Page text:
Solar power has emerged as a viable, cost-efficient and environmentally friendly source of electricity. Who could argue against solar panels converting natureâ€™s sunlight into kilowatts, with a fraction of the pollution that belching power plants using fossil fuels like coal, oil or natural gas to make electricity have historically produced?
â€śHarvestingâ€ť solar power must not be misconstrued as â€śfarming.â€ť There are no barns, animals, food productions, nor bucolic farmsteads. Solar installations are inert industrial production sites that, once installed, only need occasional visits from technicians to manage the equipment and production. While necessary, they take up a lot of room and should be thoughtfully installed away from more productive endeavors.
Buffalo recently had a proposal to install solar panels withdrawn. The industrial power array of 12,000 panels will not be placed in a fenced-off 23 acres of Unity Islandâ€™s waterfront parkland between Black Rock Channel and the Niagara River.
Any unique waterfront site is not a good spot for a solar installation. This rare, publicly accessible open waterfront land had already been won back from its previous life as Buffaloâ€™s garbage incinerator, a dirty operation that produced filthy spoils along the cityâ€™s finite waterfront.
In 1997, the City of Buffalo, Erie County and New York State officials, along with community volunteers, all worked together to successfully raise $15 million in a state-funded cleanup. In 2001, the city put the property into the public trust, for perpetuity, and dedicated this area as park land.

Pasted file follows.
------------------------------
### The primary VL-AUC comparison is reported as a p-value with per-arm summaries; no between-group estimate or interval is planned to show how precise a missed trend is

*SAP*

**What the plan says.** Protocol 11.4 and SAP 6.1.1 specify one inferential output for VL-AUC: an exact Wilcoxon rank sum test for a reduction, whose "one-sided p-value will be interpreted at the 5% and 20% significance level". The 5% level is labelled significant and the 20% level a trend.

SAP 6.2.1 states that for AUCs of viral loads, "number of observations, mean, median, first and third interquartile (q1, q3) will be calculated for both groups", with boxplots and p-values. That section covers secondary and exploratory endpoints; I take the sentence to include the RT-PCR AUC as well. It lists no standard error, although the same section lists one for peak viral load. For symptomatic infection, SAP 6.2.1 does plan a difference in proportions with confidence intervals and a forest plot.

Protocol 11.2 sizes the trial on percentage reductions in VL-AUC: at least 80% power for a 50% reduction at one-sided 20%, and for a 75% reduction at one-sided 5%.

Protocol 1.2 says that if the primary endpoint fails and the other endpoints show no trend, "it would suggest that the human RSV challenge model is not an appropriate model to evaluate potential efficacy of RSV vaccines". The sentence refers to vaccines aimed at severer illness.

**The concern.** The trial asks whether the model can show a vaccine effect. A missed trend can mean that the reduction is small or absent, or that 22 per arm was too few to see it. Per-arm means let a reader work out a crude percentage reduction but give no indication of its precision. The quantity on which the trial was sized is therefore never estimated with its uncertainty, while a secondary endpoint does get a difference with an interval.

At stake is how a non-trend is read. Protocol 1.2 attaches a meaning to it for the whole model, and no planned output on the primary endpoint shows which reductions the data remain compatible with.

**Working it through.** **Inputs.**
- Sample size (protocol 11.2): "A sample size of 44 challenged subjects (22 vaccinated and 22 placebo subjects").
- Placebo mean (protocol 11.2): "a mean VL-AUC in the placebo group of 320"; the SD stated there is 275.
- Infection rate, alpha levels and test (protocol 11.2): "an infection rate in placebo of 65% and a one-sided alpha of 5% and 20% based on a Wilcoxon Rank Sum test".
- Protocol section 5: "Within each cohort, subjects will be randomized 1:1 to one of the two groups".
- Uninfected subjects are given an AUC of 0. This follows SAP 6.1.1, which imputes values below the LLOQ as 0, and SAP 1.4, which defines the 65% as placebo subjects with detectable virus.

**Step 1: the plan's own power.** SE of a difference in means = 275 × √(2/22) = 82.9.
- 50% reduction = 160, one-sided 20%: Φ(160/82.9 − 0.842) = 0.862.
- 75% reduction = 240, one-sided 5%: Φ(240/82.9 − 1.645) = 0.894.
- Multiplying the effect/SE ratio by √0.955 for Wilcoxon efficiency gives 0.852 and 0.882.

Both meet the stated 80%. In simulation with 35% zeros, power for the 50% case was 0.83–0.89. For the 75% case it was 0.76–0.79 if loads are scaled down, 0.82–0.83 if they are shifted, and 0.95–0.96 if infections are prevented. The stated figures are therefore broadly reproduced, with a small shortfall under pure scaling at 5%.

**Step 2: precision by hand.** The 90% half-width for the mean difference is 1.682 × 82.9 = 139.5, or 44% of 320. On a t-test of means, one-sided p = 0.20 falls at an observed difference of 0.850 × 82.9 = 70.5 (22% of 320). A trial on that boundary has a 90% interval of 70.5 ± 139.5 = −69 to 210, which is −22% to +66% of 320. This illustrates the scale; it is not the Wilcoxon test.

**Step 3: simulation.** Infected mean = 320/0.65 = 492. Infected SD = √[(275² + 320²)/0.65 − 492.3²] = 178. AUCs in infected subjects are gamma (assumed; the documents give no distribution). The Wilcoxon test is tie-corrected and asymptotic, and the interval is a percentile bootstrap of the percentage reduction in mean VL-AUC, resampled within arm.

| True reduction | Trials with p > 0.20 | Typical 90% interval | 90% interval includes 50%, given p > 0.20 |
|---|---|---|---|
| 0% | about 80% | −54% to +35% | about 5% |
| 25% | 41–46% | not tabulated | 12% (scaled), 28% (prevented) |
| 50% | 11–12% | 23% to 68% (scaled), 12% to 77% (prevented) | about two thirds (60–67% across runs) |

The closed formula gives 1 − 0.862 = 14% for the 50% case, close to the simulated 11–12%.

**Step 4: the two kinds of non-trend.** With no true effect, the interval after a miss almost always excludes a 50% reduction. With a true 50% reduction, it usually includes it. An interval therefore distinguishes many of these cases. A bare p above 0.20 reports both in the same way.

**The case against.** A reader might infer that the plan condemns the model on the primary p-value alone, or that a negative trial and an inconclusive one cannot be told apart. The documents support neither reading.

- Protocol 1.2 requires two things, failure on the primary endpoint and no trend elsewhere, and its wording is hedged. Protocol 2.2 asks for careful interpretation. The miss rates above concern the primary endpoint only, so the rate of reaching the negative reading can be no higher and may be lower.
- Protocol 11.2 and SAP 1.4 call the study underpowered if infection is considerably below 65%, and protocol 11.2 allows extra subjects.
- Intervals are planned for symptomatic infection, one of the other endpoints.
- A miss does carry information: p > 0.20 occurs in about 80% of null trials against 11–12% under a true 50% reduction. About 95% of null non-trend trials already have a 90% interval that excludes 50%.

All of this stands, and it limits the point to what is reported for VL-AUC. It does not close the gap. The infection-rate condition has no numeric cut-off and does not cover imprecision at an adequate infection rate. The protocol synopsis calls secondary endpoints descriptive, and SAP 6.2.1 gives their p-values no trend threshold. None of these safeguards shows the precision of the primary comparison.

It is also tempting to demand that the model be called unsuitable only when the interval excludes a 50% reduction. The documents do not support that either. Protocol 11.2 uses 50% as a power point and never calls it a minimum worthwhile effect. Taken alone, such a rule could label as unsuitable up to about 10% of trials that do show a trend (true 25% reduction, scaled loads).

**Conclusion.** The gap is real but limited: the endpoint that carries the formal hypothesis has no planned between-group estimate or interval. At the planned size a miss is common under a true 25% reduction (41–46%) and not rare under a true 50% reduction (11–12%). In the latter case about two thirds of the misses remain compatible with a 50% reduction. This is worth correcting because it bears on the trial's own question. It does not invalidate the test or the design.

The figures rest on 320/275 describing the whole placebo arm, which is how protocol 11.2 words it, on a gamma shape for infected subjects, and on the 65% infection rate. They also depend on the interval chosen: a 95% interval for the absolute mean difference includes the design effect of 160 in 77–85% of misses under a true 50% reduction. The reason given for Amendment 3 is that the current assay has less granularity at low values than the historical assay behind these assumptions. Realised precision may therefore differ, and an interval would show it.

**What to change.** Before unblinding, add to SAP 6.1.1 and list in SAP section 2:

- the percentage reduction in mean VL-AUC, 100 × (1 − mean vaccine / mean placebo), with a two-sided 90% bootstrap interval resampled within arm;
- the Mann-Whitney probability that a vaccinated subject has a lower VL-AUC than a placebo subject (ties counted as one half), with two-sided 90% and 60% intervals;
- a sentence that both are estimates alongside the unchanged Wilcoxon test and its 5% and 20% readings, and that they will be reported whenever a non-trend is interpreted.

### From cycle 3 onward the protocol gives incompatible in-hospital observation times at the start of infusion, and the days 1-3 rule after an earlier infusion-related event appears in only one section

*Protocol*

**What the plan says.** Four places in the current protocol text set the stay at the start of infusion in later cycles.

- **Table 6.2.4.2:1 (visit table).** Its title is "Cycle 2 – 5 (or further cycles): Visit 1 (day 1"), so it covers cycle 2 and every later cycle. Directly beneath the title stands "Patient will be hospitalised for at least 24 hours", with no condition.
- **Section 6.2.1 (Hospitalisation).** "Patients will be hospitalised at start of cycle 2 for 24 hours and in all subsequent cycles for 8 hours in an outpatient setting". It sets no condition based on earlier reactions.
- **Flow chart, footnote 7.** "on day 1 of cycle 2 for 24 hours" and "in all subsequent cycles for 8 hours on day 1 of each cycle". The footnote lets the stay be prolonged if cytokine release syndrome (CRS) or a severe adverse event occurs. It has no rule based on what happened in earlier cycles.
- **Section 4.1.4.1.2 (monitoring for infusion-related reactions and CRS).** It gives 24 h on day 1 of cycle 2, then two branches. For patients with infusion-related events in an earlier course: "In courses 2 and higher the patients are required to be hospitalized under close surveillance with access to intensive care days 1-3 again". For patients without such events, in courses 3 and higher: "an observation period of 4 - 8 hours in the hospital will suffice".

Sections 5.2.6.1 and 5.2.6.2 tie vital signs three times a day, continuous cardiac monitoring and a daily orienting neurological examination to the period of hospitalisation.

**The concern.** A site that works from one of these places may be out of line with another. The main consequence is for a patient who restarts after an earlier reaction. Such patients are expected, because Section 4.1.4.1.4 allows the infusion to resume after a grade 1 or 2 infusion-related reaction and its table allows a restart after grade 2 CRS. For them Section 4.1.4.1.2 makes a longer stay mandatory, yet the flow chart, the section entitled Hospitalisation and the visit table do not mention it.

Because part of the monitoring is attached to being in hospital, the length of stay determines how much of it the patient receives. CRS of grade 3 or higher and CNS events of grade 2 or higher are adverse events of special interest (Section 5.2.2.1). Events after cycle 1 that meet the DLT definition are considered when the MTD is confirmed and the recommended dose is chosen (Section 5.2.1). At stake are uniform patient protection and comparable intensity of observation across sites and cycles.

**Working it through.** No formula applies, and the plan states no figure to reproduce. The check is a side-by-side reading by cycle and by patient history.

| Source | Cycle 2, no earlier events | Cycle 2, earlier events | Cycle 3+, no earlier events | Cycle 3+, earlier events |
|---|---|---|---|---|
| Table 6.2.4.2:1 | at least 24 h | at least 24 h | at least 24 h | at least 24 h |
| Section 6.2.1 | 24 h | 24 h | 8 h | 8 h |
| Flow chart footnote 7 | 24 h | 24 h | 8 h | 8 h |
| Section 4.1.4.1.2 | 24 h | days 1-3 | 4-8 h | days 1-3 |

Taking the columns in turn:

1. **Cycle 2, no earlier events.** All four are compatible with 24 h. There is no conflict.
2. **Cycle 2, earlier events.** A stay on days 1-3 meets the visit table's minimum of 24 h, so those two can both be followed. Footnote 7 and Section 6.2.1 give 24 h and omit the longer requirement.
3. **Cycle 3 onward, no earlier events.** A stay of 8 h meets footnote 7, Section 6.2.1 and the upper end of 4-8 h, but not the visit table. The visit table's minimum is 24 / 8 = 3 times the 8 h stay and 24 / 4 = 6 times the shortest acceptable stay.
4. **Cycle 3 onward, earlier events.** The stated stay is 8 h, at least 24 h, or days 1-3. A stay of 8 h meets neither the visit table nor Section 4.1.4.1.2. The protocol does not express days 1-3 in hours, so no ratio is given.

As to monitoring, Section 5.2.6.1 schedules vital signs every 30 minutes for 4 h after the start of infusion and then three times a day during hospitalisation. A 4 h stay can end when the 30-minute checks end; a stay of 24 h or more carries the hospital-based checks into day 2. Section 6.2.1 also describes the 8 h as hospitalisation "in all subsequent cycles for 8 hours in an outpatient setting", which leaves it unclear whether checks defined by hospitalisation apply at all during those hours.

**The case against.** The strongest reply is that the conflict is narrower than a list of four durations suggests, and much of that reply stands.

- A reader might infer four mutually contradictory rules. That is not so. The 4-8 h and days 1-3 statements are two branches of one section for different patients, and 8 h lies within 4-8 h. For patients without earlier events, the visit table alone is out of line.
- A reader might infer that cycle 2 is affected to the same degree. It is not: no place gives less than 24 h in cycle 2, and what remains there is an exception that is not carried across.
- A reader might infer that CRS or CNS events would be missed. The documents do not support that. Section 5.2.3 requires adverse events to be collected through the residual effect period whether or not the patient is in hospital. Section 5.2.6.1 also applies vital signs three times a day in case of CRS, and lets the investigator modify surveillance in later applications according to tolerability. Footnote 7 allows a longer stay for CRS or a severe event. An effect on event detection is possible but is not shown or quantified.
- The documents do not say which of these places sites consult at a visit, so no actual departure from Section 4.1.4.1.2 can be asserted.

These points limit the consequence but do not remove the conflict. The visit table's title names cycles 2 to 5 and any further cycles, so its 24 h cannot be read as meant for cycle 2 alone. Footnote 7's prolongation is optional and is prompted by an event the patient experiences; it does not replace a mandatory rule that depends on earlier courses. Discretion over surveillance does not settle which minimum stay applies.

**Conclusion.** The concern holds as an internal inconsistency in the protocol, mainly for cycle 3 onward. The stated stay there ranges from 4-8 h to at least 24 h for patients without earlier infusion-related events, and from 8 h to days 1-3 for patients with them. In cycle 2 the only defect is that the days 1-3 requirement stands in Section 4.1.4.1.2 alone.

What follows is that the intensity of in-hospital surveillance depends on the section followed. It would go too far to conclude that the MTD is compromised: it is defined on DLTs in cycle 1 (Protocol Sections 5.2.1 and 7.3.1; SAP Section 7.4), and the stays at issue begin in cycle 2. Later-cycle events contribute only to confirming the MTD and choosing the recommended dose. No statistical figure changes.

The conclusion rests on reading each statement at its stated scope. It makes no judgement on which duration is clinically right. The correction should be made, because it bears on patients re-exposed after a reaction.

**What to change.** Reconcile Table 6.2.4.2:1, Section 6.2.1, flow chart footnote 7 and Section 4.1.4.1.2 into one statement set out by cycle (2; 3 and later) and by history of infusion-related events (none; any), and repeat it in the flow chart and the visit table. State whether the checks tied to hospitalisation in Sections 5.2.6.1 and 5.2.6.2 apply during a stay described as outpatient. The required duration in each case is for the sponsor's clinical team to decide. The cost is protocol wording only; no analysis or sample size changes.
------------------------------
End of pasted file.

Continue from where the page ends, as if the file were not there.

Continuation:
Buffalo, like cities worldwide, has realized that connecting to waterfronts and creating parks are essential civic acts that create healthier environments, recreational opportunities, increasing the quality of life and property values.
That is why Buffaloâ€™s Comprehensive Plan and Green Code promote green space and designate this very area as open space, and for Phase 2 development of Unity Park that complements the highly successful and heavily used Phase 1 Unity Island park development.
Our electric grid allows efficient movement of power generated elsewhere. There are many other sites in and around Buffalo where solar panel arrays could be installed: massive roof structures like the Tesla plant (how were solar panels forgotten on top of a solar plant?), permanent huge brownfields like the Lake Ontario Ordnance Works, Model City, Love Canal, surplus industrial land like the GM plantâ€™s parking lots in Tonawanda and otherwise unused old factory/tra.
Western New York is home to more than 800 Superfund sites, some unusable for hundreds of years. Our creative thinkers, planners, engineers, government and business people can identify and use such sites and save the unique and irreplaceable places and spaces for the public like those at Unity Island forever.
Mark Kubiniec is a member of the Board of Directors of the Black Rock Riverside Alliance.
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